An example of an informal leader is a colleague who's well known for their intelligence, wisdom and interpersonal qualities. This person isn't necessarily a high-ranking member of the organization, but others respect them and typically go to them for advice and knowledge about procedures. In meetings, they might frequently offer actionable insights that lead to the resolution of problems. If they provide instruction, others often heed it willingly.

Read more: Informal Leadership: Definition and How To Become an Informal Leader

Formal vs. Informal leadership

There are several points of difference between formal and informal leadership. These include:

Authority vs. influence

Formal and informal leaders derive their authority from different sources. For formal leaders, their authority stems from the hierarchy in which they operate. A person assigned a leadership position has the power to make decisions and delegate tasks because their title bestows them that authority, and the members within the hierarchy acknowledge it.

In contrast, informal leaders have less authority than they do influence. Their power is based on trust, friendliness and shared interests with their colleagues and the reputation they've earned through their work. The members within the organization recognize the qualities, rather than the title, of the informal leader.

Related: How To Have Influence in the Workplace

Limited vs. expansive relationships

Both formal and informal leaders maintain professional relationships, but those of one are often necessarily narrower than those of the other. Normally, formal leaders work most closely with other high-level members of their organization, such as executives and people who occupy a level on the hierarchy directly below them. Their authority allows them to delegate the transmission of information to their juniors, thereby limiting the professional associations they usually have.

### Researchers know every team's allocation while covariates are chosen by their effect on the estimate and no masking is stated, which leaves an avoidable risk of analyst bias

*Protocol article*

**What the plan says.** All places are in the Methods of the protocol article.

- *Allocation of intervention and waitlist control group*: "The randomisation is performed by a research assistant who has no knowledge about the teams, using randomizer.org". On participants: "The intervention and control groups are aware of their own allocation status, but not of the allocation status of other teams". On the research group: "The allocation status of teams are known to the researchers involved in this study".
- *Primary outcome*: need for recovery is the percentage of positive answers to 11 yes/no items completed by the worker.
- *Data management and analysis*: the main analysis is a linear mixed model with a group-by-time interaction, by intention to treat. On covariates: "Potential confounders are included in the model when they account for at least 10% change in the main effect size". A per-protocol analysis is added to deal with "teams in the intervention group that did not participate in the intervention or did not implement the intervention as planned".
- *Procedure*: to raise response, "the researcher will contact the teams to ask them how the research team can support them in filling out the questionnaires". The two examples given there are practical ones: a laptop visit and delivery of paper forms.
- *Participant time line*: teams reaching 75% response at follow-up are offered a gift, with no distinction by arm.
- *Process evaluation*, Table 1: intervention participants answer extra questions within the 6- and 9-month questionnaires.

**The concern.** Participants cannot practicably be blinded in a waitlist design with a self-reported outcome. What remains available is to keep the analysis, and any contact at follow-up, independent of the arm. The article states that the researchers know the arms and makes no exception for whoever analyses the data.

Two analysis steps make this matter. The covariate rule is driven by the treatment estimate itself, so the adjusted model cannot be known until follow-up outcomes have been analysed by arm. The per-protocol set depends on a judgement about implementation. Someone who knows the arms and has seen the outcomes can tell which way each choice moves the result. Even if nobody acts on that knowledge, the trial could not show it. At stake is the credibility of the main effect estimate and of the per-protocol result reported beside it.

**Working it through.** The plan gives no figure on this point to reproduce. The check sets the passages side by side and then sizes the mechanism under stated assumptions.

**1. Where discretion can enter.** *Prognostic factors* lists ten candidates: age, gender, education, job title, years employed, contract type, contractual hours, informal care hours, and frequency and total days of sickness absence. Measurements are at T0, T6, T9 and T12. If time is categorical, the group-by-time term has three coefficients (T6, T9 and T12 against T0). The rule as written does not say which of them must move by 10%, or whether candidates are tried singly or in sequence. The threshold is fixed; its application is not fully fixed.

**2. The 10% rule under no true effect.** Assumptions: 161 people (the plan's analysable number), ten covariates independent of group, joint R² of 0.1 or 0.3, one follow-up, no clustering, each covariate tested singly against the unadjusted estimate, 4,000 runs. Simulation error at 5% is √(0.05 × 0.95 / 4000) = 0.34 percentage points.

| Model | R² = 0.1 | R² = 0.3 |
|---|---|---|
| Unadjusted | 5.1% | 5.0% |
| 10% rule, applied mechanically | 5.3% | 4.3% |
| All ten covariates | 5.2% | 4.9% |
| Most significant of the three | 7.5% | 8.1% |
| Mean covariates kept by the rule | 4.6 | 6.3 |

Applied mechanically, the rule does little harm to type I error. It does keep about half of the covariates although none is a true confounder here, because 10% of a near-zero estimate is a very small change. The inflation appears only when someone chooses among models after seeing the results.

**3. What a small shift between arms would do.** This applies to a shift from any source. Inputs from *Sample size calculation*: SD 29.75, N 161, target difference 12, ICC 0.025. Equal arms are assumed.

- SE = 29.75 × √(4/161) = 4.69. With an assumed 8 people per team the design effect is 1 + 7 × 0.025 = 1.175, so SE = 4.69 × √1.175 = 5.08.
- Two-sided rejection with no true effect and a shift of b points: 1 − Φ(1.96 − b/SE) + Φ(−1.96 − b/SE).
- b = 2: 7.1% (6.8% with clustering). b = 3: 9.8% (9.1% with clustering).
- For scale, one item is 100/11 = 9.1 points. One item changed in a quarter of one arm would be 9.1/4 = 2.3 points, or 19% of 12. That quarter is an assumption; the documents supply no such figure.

The professional relationships of informal leaders often cover a broader range of organizational members. They directly work alongside their team members but also work interdepartmentally. It's common for other teams to know and acknowledge their status as informal leader and thus communicate with them about important matters, trusting them to disseminate information to the appropriate parties.

Related: Relationship-Building Skills: Definitions and Examples

Individual vs. collaborative decision-making

Under formal leadership, decisions usually issue directly from the leaders themselves. There may be some input from advisers, but the directive to proceed on a particular course comes from one person. For example, a CEO might decide to raise their company's minimum salary, closing the gap between the organization's lowest and highest earners. Other executives in the company might disagree with this decision, but the deciding power belongs to the CEO.

However, under informal leadership, decision-making often invites other members to contribute to the process. Rather than direct the actions of others, an informal leader is likely to ask for their input and encourage them to ask questions. Then, before making a decision, the informal leader might first confirm that others agree with it. In this way, non-leader members of the organization can influence the course the group takes.

Organization vs. members

When formal leaders make decisions, it's usually with the goals of the organization foremost in mind, and the impact had on members may be a secondary consideration. For example, if a CEO decides to focus most of the company's marketing efforts on a specific product, this decision likely stems from the belief that this product can generate the most profit. If this effort succeeds, it improves the company first and potentially benefits the employees afterward.

Informal leaders, however, normally make decisions with the well-being and interests of their colleagues being the primary concern. For example, an informal leader working with others on a project might ask the others what they each believe they can contribute before assigning tasks accordingly. This system, in which everyone feels they can put in their best effort, directly benefits the members first and can potentially lead to a result that benefits the organization as a whole.